SAN JOSE, CA, USA - Zheng Saisai is through to her second career WTA final at the Mubadala Silicon Valley Classic after edging past No.7 seed Maria Sakkari in straight sets, 7-6(5), 6-2.
The Chinese player came into San Jose and immediately snapped a five-match losing streak dating back to Rome. On her way to the semifinals, she took down a pair of seeded American players: No.8 Danielle Collins and No.4 Amanda Anisimova.
It’s the latest rise in a season marked by highs and lows: a few weeks before her five-match losing streak, Zheng had lifted the trophy at the WTA 125K event in Anning, and last year she reached her first career WTA final at Nanchang - but struggled to back up those results in 2019.
“I had no expectations at all for this week,” Zheng told press after the match. “Actually, I got here late and had just one day practice, so I didn’t have so much expectations, I was just trying to enjoy it.
“Before, during Wimbledon and grass season, and even on the clay, I was having a lot of expectations. Like, ‘Hopefully I can play good.’ And the results there, I didn’t play good at all.
“I was just trying to tell myself, just enjoy being who I am on court. Just play my game, it doesn’t matter. And it turns out, good results.”
Zheng started with an early break to lead 2-1, but Sakkari quickly pegged her back to level the score at 3-3. The pair were evenly matched throughout the rest of the set and into the tiebreak, with both grabbing a pair of minibreaks to stay even at 3-3.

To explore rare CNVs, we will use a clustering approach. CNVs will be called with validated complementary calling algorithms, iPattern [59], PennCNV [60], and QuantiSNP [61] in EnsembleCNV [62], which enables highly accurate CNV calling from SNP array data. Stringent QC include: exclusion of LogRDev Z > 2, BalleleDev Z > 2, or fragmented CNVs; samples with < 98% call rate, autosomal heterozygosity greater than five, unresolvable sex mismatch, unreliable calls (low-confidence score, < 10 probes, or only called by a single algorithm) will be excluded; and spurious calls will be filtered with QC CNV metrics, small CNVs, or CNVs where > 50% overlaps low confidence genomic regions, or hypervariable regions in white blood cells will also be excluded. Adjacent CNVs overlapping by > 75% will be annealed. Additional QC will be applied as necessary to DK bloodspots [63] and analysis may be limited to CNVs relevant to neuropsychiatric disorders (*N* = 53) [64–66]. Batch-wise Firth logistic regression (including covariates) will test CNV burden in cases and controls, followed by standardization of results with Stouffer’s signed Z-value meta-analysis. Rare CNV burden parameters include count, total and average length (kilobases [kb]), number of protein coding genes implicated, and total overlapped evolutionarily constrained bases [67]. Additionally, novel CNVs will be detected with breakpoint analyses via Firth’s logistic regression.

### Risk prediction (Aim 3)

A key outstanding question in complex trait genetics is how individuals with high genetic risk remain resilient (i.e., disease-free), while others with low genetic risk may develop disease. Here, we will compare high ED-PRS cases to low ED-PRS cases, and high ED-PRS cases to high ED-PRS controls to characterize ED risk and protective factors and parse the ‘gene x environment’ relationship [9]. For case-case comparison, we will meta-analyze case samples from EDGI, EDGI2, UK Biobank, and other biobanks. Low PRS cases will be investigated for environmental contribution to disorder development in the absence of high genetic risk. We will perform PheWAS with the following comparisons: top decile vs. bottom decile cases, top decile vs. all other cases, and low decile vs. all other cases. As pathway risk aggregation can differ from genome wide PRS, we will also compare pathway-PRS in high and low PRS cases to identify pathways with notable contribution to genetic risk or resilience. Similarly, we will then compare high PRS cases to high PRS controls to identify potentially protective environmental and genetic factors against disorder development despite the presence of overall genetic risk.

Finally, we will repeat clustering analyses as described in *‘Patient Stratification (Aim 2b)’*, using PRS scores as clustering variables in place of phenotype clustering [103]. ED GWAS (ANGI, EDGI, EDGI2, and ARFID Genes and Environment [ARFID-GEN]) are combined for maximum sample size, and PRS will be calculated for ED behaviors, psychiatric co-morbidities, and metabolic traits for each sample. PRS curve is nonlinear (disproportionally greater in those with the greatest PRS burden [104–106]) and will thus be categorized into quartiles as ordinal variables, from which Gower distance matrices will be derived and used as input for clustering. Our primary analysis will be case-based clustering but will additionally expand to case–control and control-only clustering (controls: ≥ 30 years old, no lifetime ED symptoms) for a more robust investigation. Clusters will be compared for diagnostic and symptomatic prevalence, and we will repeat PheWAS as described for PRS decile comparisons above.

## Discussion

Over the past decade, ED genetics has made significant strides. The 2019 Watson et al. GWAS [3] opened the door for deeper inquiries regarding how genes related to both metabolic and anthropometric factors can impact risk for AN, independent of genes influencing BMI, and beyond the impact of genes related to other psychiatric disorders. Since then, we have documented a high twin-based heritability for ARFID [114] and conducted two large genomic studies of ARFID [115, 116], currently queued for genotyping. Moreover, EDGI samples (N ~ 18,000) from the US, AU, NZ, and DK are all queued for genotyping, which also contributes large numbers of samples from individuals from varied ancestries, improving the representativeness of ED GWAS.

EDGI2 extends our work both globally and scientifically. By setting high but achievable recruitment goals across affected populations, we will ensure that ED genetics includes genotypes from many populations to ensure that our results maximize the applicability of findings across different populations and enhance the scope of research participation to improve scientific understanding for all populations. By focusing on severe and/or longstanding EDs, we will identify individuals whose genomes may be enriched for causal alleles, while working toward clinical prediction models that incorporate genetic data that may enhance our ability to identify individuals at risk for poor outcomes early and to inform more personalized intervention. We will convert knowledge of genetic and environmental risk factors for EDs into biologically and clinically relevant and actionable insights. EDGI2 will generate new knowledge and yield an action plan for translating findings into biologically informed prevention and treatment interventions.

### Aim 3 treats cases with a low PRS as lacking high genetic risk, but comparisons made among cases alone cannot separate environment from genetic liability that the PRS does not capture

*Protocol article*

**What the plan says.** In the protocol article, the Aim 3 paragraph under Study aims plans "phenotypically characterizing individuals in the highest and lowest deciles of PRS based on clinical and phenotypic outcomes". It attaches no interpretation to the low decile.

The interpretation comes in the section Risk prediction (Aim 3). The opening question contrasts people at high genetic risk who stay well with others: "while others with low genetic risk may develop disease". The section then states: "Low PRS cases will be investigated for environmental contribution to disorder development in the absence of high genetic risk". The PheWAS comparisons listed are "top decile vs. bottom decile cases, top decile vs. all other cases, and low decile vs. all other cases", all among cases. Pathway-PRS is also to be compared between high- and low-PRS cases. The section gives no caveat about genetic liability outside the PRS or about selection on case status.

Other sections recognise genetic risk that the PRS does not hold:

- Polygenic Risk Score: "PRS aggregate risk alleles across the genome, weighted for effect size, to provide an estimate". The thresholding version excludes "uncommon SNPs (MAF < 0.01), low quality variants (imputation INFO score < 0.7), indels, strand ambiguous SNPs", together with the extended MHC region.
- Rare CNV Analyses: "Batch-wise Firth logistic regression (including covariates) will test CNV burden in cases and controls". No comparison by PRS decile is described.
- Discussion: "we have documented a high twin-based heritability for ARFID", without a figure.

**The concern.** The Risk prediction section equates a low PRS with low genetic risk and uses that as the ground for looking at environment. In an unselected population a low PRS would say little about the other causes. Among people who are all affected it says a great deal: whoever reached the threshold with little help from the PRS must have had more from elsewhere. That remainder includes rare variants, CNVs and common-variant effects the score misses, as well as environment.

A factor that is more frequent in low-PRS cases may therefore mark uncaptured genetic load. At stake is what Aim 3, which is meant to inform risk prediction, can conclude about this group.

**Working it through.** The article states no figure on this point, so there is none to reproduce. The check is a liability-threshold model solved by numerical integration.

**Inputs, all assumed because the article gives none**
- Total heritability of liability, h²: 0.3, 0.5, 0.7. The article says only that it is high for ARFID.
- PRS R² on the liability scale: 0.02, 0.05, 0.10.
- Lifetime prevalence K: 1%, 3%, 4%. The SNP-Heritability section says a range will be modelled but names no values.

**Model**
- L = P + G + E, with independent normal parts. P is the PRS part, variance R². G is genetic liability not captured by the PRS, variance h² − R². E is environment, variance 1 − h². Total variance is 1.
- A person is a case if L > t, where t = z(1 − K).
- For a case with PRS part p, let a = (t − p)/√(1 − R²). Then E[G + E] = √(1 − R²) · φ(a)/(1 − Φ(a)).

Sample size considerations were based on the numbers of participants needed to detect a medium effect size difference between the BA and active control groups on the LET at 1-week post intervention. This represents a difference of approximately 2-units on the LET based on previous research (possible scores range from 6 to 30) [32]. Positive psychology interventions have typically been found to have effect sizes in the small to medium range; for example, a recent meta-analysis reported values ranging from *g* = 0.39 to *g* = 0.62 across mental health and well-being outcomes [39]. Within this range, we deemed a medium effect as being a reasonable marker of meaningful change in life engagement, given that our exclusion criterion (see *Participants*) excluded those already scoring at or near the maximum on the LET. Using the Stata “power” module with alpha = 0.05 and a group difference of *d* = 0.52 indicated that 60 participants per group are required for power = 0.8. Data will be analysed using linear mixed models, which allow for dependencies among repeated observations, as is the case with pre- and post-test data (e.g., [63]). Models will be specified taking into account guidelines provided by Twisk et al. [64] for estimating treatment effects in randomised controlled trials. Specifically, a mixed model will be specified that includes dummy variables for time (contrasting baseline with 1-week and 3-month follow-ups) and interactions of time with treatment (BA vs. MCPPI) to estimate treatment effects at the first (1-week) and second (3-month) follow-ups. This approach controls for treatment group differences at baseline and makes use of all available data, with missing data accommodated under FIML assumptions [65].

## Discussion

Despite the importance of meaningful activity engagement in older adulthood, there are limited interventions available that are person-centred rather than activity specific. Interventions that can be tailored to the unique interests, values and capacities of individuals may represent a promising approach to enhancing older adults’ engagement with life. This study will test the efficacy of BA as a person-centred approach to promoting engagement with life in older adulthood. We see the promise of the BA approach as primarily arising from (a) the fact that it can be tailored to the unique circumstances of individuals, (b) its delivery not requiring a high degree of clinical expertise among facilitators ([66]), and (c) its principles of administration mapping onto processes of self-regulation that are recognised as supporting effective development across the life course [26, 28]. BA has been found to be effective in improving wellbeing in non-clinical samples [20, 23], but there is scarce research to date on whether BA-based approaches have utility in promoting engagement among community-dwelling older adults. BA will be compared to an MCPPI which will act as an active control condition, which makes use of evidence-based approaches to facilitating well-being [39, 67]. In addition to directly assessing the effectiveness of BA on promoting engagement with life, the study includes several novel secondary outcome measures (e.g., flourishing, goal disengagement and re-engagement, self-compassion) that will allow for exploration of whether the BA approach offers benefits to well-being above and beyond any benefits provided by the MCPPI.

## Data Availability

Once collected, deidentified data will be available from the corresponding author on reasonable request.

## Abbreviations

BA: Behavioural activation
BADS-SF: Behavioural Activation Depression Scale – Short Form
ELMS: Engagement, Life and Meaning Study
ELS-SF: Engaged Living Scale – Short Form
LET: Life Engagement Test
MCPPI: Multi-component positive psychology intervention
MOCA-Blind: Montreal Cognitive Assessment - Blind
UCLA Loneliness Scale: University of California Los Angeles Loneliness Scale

But Zheng targeted the Greek player’s backhand throughout the set, and it broke down right at the crucial moment. Zheng won the next four of six games to take the opening set.
The Chinese player continued applying the pressure on Sakkari in the second set, and was rewarded with another early lead at 3-1. While the first set was decided by breaks of serve, the second featured six breaks across eight games - and Zheng was the one to hold serve twice to book her spot into the San Jose final.
— WTA (@WTA) August 3, 2019
“You have to read everyone’s game,” Zheng explained. “Everyone is different. I played Sakkari last time, and I remember she doesn’t like the no-pace, high backhand, because her stroke looks like she couldn’t get speed on that shot. So I added this one to my tactics, and looks like it worked.”
Zheng will have a chance to fight for her first WTA-level title tomorrow in San Jose as she returns to Stadium Court to take on No.2 seed Aryna Sabalenka in the final. Zheng leads the pair’s head-to-head record with a victory in their only previous meeting.
“I’m ready for the fight, whoever wins the match,” Zheng said of the second semifinal. “And the result doesn’t matter for me, I’m just going to enjoy.”